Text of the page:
Gay Rights vs Christian Beliefs

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The Northern Ireland Court of Appeal has today decided an appeal in the litigation known as the ‘Gay Cake Case’.

A gay rights campaigner asked a christian baker to bake the cake pictured above. The baker refused and the campaigner claimed unlawful discrimination. Perhaps there were no other cake shops in town?

‘So how does that even work?’ you may ask. It goes like this: the campaigner is associated with the campaign to legalise gay marriage in Northern Ireland; the baker treated him less favourably because of that association and therefore on the grounds of gay/lesbian sexual orientation.

Most media attention has focused on the idea that the immovable object of religious belief was meeting the irresistible force of gay rights. Which would prevail in this modern incarnation of the ancient ‘spear / shield paradox’? ‘Roll up, roll up’, tickets for entry, edge of seat stuff. Even Patrick Stewart has commented. Please beam me up!

What they don’t tell you is this: associative discrimination is direct discrimination (i.e. less favourable treatment because of the protected characteristic itself, not something linked to it) and cannot be justified (by reference to religious belief, or anything for that matter).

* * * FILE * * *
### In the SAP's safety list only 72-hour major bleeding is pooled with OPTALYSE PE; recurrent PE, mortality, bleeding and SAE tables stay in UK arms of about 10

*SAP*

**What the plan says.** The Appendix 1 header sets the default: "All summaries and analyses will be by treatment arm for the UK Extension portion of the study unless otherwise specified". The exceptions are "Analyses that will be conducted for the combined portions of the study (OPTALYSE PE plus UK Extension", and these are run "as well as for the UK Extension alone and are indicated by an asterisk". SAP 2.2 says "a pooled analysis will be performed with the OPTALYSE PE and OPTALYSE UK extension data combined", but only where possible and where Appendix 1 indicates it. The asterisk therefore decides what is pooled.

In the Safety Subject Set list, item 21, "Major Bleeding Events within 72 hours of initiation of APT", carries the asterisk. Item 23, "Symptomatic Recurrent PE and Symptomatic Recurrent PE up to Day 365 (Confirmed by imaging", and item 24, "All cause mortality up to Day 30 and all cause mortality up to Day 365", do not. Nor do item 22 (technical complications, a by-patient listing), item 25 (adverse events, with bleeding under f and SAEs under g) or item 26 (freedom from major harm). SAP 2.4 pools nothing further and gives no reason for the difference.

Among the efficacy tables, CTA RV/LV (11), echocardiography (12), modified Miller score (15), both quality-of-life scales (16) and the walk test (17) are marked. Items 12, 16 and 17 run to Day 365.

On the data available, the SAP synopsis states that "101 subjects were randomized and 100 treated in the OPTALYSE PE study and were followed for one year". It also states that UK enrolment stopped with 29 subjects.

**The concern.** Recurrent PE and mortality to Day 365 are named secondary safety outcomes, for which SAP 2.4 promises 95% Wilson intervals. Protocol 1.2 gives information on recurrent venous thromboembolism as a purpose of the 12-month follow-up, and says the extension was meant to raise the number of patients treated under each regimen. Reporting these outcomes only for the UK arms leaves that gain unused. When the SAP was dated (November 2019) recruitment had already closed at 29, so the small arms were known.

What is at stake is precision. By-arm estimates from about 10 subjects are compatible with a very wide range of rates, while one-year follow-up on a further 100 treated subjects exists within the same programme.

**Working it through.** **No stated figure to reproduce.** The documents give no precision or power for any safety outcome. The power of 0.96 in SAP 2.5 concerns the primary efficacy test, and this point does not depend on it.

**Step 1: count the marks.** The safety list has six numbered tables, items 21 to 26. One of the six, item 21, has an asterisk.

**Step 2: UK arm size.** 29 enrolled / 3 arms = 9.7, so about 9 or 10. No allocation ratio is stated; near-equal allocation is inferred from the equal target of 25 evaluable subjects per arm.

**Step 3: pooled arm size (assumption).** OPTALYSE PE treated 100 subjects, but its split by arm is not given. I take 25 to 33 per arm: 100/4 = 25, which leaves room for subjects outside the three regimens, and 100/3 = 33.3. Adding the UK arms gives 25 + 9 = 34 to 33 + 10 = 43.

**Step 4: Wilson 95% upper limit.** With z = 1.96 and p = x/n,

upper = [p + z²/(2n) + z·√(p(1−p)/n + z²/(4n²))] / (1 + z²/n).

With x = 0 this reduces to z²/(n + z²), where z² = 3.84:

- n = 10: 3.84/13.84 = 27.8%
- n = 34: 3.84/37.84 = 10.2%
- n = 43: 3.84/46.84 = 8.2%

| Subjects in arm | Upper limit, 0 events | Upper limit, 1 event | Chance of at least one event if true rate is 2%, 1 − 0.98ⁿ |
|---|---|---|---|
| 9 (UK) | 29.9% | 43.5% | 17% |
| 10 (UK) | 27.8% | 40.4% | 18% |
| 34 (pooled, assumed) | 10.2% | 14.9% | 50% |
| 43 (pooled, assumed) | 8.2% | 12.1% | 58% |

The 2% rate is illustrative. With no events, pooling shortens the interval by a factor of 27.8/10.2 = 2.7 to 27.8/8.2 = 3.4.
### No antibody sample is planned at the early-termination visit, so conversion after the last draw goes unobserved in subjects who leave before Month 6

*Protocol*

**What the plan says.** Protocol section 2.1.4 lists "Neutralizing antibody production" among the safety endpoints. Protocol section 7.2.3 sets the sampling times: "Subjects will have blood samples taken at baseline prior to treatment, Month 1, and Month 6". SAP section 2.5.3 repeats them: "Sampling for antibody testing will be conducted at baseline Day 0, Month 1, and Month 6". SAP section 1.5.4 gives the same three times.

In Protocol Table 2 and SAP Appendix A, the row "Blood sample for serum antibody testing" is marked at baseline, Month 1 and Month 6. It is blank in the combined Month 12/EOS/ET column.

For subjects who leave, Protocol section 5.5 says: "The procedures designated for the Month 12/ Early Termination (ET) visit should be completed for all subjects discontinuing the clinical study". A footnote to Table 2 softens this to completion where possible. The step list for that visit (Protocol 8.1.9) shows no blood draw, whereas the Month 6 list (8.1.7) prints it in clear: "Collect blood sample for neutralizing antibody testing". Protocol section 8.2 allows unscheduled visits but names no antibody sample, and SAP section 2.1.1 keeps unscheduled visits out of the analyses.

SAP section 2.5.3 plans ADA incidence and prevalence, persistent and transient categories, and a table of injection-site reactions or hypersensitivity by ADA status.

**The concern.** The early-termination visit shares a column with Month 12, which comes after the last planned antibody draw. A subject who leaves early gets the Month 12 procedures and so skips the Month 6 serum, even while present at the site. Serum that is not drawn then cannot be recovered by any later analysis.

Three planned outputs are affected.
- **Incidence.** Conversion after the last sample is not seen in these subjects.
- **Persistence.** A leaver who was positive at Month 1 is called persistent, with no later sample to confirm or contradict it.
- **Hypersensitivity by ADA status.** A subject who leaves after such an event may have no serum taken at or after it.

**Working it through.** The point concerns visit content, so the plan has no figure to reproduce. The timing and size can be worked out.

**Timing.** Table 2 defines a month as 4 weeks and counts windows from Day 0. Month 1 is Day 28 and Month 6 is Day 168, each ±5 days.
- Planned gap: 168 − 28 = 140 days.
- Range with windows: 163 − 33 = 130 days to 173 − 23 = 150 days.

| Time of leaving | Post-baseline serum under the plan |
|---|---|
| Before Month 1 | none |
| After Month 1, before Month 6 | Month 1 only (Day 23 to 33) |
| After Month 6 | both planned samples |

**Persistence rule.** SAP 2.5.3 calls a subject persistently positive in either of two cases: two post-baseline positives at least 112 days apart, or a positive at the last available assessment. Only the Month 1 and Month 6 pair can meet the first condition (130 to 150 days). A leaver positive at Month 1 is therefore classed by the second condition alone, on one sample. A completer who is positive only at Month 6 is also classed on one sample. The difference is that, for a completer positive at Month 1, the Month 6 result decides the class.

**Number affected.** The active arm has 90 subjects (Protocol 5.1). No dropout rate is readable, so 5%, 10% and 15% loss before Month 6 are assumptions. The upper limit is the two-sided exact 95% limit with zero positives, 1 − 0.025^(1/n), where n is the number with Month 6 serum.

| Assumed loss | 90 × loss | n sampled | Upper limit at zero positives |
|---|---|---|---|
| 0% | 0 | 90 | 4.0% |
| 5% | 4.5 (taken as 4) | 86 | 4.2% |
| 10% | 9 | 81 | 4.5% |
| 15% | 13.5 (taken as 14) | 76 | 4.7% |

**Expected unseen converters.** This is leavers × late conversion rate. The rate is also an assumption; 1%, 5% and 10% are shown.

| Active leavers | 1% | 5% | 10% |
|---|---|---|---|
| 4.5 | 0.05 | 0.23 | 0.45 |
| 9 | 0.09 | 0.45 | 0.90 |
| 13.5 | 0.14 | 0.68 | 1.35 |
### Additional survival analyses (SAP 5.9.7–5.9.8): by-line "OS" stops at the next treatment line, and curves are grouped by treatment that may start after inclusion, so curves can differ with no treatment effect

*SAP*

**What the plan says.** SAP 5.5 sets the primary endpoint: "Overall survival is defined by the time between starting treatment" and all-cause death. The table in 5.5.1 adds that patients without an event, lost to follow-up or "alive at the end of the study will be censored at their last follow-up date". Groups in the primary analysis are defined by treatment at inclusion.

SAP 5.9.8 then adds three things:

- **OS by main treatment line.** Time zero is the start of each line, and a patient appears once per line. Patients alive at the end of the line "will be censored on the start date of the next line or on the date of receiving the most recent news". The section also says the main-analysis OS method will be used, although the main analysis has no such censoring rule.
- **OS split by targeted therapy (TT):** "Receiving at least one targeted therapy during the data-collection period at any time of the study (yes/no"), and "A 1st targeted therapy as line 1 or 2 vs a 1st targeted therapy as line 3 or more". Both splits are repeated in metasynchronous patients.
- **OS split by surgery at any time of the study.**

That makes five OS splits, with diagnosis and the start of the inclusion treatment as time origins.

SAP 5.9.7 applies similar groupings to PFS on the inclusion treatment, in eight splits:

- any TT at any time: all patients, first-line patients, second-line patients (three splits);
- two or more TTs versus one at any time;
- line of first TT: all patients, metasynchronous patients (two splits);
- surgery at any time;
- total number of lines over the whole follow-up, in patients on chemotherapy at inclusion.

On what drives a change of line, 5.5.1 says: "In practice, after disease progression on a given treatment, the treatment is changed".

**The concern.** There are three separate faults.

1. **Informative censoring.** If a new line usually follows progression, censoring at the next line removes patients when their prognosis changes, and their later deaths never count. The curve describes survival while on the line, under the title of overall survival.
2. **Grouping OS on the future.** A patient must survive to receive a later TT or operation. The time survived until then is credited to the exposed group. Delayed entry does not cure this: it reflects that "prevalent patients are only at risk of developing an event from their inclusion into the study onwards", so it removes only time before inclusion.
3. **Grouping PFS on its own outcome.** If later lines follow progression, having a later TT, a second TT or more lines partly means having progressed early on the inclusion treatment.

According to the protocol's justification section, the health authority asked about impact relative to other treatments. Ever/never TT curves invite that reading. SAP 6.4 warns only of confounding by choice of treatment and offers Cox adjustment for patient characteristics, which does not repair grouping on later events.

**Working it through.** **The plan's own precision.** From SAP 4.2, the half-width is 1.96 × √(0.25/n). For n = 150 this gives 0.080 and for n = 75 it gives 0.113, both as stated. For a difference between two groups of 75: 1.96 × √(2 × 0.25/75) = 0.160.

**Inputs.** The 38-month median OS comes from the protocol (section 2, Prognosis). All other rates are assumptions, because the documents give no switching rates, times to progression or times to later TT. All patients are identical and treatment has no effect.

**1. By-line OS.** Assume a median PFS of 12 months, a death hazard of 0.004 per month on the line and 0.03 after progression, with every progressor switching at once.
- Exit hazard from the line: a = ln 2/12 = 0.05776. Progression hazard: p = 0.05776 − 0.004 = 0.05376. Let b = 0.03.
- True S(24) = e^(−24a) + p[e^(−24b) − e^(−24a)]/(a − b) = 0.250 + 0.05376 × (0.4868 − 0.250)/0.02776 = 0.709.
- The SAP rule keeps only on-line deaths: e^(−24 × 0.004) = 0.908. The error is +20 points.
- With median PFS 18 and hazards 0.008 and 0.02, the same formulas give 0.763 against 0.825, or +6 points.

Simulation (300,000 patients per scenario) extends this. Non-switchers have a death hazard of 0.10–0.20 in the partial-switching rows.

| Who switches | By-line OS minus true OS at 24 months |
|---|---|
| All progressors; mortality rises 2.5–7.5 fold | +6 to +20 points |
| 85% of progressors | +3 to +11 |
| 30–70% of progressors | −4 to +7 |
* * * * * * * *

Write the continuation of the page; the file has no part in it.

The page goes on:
So the baker was left to argue technical defence points, like freedom of speech (or if you think about, a kind of inverted freedom not to speak / write in icing).

Unsurprisingly it did not work; the Court of Appeal ruled against the baker and the sound of teeth biting down onto rosary beads was almost palpable.

The bottom line: ‘you cannot legally refuse a service to someone because of sexual orientation (either their own, or that of others who are associated with them)’. Most UK employers know this already: now the bakers of Northern Ireland do too.